Asked whether he could imagine Mexico voting for military action in Iraq, Fox said: "We will see and decide in due time.... What I can say now is that Mexico is always for the path of dialogue, for the path of negotiations, for the search for peace."

Such ambiguity might be hard to sustain in light of Bush's warning Thursday at the U.N. against the risks of extended diplomacy. Although Fox said Bush did not press him for a commitment, other U.S. officials have signaled an aggressive bid to get Mexico's endorsement for ousting Hussein.

"The least we expect from Mexico is unconditional support," the Mexican newspaper El Financiero, in a dispatch from Washington, quoted one unnamed Bush administration official as saying. "We do not want obstructions or insinuations from Mexico."

Fox insists that he is committed to defensive steps against international terrorism and that he has proved it over the past year by helping tighten security along the U.S.-Mexican border. But at times, he said last month, "the United States does not appreciate enough the fact that we're partners."

Bush's focus on security has stalled Fox's proposals to legalize the status of 3 million or more undocumented Mexicans in the United States and to expand a guest worker program in America--a top priority of his administration.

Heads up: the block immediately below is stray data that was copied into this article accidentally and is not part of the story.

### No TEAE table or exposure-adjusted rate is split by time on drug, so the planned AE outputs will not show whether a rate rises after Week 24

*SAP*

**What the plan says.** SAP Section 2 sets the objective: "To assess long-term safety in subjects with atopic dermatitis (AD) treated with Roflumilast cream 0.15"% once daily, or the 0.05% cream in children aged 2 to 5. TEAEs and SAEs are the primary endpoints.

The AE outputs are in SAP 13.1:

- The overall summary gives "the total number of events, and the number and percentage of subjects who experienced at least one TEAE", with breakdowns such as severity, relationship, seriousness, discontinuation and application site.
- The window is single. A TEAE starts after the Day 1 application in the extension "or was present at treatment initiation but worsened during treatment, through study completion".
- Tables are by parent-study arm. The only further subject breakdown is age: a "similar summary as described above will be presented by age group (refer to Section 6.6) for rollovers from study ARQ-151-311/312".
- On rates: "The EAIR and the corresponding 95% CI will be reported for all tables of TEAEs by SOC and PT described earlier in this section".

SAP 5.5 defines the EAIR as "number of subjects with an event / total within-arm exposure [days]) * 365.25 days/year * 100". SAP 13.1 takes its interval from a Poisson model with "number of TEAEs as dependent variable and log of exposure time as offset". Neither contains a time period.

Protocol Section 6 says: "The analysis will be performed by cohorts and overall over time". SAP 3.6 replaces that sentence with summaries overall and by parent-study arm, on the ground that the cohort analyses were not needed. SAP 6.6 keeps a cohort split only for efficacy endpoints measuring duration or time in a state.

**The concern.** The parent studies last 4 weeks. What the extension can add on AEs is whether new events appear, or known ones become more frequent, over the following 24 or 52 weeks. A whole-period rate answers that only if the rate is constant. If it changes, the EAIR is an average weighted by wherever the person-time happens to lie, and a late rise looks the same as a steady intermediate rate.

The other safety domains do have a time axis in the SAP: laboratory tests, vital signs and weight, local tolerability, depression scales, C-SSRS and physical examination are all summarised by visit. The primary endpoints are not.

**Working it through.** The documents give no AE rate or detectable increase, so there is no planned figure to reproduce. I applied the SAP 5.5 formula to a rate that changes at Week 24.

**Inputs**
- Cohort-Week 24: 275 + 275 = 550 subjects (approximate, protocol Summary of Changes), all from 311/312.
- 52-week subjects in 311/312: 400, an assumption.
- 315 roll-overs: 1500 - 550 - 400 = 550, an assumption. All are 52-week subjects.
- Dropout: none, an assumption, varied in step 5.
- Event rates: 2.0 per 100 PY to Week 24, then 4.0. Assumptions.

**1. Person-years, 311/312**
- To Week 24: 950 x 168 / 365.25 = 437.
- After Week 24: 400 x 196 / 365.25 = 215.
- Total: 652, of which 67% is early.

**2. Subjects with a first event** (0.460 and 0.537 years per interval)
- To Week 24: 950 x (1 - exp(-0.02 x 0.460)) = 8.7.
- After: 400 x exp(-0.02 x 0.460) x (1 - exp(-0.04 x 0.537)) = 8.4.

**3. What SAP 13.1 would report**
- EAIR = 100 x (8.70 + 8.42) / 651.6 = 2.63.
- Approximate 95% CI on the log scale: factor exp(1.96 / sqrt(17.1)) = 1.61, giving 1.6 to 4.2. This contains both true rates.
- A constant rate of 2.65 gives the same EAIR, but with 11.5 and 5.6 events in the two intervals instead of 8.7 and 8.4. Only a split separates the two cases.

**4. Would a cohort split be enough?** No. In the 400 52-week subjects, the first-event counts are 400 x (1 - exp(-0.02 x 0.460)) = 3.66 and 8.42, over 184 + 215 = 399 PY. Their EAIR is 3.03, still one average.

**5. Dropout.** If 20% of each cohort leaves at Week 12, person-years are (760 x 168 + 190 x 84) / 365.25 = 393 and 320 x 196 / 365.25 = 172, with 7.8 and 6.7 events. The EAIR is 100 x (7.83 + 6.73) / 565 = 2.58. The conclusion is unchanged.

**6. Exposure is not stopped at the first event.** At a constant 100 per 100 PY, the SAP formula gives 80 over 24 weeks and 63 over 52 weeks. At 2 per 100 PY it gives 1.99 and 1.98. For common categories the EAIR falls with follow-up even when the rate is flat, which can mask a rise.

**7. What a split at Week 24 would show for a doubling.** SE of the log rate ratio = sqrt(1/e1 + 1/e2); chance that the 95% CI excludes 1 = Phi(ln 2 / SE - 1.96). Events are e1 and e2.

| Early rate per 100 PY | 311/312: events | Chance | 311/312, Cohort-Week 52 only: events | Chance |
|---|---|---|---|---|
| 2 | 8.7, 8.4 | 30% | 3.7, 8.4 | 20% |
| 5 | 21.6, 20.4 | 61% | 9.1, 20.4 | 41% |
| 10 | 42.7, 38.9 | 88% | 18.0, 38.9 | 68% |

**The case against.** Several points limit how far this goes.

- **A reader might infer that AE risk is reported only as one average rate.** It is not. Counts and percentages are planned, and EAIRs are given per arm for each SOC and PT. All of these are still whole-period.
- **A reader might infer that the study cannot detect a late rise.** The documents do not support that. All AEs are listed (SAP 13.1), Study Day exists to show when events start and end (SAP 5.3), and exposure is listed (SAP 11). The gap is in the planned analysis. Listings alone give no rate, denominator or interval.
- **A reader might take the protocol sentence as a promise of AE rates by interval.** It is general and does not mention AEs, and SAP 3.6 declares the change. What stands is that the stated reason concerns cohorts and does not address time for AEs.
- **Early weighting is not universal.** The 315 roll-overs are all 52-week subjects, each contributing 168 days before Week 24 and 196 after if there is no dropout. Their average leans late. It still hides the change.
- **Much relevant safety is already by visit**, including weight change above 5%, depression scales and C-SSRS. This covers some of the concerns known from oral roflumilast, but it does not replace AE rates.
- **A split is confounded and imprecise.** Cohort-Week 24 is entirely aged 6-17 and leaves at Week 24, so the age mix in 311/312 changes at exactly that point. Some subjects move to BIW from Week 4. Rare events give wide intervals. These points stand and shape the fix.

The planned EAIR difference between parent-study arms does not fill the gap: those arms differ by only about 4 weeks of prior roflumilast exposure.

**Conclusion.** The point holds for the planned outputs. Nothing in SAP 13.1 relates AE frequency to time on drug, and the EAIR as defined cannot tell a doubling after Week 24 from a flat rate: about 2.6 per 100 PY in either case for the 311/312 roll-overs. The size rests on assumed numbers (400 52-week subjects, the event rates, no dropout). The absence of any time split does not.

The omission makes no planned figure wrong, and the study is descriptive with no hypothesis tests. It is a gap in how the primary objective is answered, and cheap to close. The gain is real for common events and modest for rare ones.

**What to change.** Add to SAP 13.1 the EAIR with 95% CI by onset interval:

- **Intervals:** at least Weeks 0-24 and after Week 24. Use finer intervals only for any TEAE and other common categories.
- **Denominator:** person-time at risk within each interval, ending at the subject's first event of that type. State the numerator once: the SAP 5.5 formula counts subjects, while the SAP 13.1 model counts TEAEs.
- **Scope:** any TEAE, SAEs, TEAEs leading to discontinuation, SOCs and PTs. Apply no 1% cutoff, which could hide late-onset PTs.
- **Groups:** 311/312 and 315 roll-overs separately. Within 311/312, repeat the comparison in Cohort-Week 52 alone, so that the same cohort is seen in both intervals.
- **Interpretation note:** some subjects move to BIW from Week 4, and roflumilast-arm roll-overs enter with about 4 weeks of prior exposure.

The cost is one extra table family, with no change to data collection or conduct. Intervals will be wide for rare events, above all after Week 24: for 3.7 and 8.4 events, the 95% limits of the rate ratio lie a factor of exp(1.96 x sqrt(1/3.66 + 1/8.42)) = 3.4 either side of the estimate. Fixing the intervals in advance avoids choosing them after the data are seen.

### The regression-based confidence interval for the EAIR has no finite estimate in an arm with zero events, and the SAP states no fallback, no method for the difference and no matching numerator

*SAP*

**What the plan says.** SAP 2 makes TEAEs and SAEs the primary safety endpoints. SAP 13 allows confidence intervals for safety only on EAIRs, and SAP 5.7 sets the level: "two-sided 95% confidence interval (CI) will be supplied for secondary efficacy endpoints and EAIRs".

As a result, Fox has complained of losing support at home for closer ties with Washington. After nurturing a back-slapping friendship during their early months in office, he and Bush have met just once this year, in March.

Fox denied in the interviews that the personal rapport is gone. "We talk on the phone very often," he said. Fox has accepted the reality that immigration is too sensitive an issue in the United States to be tackled before American midterm congressional elections.

But at their next meeting, set for late next month in Baja California, Fox said he will ask Bush to resume talks on immigration in November with the aim of an accord by the end of next year.

"We have a window of opportunity," Fox said. "The U.S. elections will have passed and the American economy will be growing. There will be a need for more human energy, more [migrant] workers.... We will lobby the American Congress. We will lobby the cities and states with a big Mexican presence. Nobody knows better than those who hire Mexicans the value these workers have for the United States."

A war in Iraq, Fox said, could bury this effort.

"A war would increase terrorism against the United States and Bush's concern for security, and that will only make it harder for Mexicans," said Ernesto Ruffo Appel, Fox's commissioner for border affairs.

"Bush is acting like a Wild West sheriff who's trying single-handedly to bring down a gang of outlaws hiding in the town," Ruffo added. "What we're trying to do, as good neighbors, is to persuade the sheriff to get the whole town on his side before he starts shooting. Otherwise, he's vulnerable."